request for a hearing on March 26, 2015. (R. at 4-8). The ALJ determined
plaintiff does not have an impairment or combination of impairments that meets
or medically equals one of the listed impairments in 20 C.F.R. Part 404, Subpart
P, Appendix 1 (20 C.F.R. §§ 404.1520(d), 404.1525 and 404.1526). The ALJ
further determined plaintiff has residual functional capacity to perform light work
as defined in 20 CFR 404.1567(b). On October 26, 2015 plaintiff, through her
attorney, requested review by the Appeals Council. (R. at 7-8.) On January 27,
2016 the Appeals Council denied the request for review. (R. at 1-6.)
Plaintiff testified she takes Lamotrigine, Hydrochlorothaizide, Fluoxetine,
Atenolol, Estradiol, Ventolin, Fluticasone, Amitriptyline, Omeprazole, and Black
Cohosh. She also takes Centrum. Plaintiff denied having any side effects. (R. at
Plaintiff amended the onset date to March 4, 2015 at the ALJ hearing. (R. at 3031.)
Plaintiff filed the instant appeal on March 15, 2016 (Doc. 1). 6 The appeal
was referred to Magistrate Judge Gerald B. Cohn on November 8, 2016.
Magistrate Judge Cohn issued his R&R on May 3, 2017 recommending the
appeal be denied. (Doc. 18). Plaintiff filed her objections on May 17, 2017 (Doc.
19). Defendant filed her response contesting the objections on May 30, 2017,
(Doc. 20), bringing the case to its current posture.
The court has federal question jurisdiction over this Social Security
Administration appeal. See 42 U.S.C. § 1383(c)(3) (“The final determination of
the Commissioner of Social Security after a hearing under paragraph (1) shall be
subject to judicial review as provided in section 405(g) of this title to the same
extent as the Commissioner’s final determinations under section 405 of this
title.”); see also 42 U.S.C. § 405(g) (“Any individual, after any final decision of the
Commissioner of Social Security made after a hearing to which he was a party,
irrespective of the amount in controversy, may obtain a review of such decision
by a civil action commenced within sixty days after the mailing to him of notice of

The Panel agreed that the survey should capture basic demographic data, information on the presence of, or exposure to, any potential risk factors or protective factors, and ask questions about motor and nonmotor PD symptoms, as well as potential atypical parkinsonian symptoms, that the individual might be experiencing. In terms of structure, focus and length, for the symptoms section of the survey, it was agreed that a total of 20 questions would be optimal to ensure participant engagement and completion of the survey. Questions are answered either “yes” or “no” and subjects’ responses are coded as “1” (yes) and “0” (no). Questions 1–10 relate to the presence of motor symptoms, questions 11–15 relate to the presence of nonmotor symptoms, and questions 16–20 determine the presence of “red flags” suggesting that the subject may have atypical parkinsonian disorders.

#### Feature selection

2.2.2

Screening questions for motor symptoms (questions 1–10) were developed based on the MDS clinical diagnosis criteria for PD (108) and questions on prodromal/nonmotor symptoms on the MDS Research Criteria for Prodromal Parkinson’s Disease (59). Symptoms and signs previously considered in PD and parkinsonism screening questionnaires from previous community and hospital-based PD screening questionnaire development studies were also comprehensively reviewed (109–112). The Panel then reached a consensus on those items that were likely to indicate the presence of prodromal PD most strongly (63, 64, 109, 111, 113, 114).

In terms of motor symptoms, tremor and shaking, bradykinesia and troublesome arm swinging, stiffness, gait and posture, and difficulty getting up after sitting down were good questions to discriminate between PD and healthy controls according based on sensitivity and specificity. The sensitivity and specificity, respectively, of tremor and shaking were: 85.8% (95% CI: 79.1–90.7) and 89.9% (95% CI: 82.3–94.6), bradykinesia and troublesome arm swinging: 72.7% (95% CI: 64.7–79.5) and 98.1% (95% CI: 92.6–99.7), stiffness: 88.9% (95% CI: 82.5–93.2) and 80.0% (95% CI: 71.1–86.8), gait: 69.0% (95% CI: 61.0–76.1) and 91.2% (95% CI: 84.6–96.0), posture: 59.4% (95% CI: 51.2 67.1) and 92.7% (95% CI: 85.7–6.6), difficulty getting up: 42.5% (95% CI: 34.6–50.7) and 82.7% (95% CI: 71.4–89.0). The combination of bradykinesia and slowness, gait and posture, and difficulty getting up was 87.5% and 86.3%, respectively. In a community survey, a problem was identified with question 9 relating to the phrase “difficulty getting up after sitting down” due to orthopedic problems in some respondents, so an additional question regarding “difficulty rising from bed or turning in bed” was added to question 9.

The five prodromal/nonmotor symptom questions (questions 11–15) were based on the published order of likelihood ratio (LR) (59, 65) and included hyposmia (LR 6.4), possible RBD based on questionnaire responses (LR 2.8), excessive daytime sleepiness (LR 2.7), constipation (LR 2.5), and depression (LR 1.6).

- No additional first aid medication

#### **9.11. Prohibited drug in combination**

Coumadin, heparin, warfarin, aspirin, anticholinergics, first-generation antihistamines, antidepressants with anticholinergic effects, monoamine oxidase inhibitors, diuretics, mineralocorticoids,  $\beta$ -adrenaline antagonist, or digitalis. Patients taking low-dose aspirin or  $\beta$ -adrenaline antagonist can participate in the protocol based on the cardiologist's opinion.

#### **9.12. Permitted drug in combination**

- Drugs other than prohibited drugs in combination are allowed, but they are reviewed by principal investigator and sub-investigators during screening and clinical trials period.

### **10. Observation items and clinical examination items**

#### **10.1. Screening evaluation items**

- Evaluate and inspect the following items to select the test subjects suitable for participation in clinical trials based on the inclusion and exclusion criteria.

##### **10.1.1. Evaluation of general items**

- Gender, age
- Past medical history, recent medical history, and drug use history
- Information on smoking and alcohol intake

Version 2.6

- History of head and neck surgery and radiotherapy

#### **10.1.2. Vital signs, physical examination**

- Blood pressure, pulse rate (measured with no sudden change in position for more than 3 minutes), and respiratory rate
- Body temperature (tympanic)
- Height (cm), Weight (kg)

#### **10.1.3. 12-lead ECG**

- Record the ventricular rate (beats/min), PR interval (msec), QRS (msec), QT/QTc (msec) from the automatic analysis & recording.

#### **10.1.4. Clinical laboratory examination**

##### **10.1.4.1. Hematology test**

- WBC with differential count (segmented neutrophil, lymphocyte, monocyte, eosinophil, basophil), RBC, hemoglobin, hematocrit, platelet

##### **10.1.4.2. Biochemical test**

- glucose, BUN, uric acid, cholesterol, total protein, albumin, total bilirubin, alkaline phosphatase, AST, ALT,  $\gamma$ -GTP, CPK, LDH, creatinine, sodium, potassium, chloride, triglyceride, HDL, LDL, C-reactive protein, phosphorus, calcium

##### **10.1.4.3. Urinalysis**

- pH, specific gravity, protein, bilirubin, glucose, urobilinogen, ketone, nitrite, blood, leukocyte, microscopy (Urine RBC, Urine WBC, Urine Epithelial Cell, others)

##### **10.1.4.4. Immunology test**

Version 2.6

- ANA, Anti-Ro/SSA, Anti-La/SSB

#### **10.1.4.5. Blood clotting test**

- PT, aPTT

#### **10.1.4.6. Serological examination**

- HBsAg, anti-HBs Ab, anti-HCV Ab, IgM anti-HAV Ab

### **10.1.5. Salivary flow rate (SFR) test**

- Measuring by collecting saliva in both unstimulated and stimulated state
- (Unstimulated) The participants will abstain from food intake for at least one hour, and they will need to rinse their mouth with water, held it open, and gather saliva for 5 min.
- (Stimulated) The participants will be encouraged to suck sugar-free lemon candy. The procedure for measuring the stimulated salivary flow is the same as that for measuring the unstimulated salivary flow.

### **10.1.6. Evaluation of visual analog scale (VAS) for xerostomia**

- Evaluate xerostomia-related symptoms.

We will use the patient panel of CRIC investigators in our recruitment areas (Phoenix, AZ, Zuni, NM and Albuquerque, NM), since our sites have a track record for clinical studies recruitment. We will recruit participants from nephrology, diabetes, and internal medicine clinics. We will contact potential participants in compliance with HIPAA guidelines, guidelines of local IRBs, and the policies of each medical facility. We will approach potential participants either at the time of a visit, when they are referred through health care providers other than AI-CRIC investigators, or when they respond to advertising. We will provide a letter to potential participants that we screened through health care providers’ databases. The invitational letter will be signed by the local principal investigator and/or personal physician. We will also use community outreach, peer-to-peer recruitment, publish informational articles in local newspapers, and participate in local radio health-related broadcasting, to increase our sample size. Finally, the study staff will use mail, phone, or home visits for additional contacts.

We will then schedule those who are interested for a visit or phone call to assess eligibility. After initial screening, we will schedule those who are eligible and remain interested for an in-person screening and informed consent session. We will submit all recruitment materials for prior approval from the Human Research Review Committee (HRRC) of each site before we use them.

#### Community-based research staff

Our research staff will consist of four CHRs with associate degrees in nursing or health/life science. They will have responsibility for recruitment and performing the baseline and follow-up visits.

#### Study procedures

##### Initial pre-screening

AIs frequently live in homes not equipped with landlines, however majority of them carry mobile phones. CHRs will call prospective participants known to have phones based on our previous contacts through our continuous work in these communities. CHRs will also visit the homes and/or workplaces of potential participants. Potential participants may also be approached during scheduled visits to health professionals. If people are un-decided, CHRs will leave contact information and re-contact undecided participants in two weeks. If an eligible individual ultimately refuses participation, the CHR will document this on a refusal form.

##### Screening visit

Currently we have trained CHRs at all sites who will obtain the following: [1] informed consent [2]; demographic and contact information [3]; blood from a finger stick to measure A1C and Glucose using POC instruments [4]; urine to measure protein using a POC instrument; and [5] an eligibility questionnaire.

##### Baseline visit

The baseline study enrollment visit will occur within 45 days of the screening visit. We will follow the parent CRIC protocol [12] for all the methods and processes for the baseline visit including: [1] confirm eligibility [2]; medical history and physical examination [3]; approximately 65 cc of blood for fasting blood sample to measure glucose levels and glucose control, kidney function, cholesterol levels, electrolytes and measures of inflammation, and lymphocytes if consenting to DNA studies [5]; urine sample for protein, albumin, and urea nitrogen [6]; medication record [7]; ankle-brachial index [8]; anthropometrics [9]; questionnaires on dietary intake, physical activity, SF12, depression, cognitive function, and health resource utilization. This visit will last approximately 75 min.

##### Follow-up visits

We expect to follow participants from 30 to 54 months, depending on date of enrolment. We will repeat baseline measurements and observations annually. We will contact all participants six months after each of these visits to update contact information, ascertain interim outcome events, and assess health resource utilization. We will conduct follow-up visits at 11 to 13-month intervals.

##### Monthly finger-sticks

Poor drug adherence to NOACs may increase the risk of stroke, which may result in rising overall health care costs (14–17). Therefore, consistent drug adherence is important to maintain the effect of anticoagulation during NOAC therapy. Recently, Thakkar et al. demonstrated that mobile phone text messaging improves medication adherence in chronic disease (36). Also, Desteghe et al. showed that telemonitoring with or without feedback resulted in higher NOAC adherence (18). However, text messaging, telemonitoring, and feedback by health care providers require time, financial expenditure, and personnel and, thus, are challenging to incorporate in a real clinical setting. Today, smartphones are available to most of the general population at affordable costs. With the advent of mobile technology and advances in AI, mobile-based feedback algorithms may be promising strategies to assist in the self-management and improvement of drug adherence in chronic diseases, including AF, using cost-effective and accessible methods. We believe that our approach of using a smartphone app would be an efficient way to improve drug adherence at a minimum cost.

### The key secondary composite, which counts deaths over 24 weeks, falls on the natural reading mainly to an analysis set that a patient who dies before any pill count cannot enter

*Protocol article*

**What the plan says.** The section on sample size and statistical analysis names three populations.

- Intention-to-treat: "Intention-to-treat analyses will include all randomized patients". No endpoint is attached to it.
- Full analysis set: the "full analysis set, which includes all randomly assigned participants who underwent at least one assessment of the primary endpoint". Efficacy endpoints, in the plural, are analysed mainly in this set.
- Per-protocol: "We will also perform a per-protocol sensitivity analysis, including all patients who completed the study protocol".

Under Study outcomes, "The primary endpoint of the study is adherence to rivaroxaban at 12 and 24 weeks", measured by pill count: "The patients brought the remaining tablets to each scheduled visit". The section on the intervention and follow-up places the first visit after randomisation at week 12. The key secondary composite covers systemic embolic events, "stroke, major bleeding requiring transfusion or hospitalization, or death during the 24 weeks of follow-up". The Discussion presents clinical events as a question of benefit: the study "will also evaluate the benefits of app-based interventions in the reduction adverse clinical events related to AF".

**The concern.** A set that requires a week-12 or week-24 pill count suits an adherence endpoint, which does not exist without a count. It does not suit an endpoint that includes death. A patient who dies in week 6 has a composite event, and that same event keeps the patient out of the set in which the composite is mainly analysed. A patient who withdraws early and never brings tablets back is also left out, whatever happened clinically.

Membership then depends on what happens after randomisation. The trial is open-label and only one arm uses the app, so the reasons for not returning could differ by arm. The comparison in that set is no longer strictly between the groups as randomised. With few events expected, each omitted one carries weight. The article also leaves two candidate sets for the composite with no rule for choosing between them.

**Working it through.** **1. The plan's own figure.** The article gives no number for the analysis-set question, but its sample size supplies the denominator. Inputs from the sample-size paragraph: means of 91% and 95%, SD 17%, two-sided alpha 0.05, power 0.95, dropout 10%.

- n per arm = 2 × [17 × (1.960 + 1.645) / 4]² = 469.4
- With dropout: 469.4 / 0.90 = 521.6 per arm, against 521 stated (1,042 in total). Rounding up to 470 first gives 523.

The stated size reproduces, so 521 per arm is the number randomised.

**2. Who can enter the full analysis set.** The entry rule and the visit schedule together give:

such decision or within such further time as the Commissioner of Social Security
may allow. Such action shall be brought in the district court of the United States
See 42 U.S.C. § 405(g).
for the judicial district in which the plaintiff resides, or has his principal place of
business . . . .”).
Standard of review
In disposing of objections to a magistrate judge’s report and
recommendation, the district court must make a de novo determination of those
portions of the report against which objections are made. 28 U.S.C. §
636(b)(1)(c); see also Sullivan v. Cuyler, 723 F.2d 1077, 1085 (3d Cir. 1983).
The court may accept, reject, or modify, in whole or in part, the findings or
recommendations made by the magistrate judge. Henderson v. Carlson, 812
F.2d 874, 877 (3d Cir. 1987). The district court judge may also receive further
evidence or recommit the matter to the magistrate judge with instructions. Id.
In reviewing a Social Security appeal, this court must determine whether
“substantial evidence” supports the ALJ’s decision. See, 42 U.S.C. § 405(g);
Hagans v. Comm’r of Soc. Sec., 694 F.3d 287, 292 (3d Cir. 2012); Plummer v.
Apfel, 186 F.3d 422, 427 (3d Cir. 1999). The United States Supreme Court has
defined “substantial evidence” as “such relevant evidence as a reasonable mind
might accept as adequate to support a conclusion.” Consolo v. Fed. Mar.
Comm’n, 383 U.S. 607, 620 (1966). The Third Circuit Court of Appeals has
explained that “substantial evidence has been defined as ‘more than a mere
scintilla’; it means such relevant evidence as a reasonable mind might accept as
adequate.’” Hagans, 694 F.3d at 292 (quoting Plummer, 186 F.3d at 427).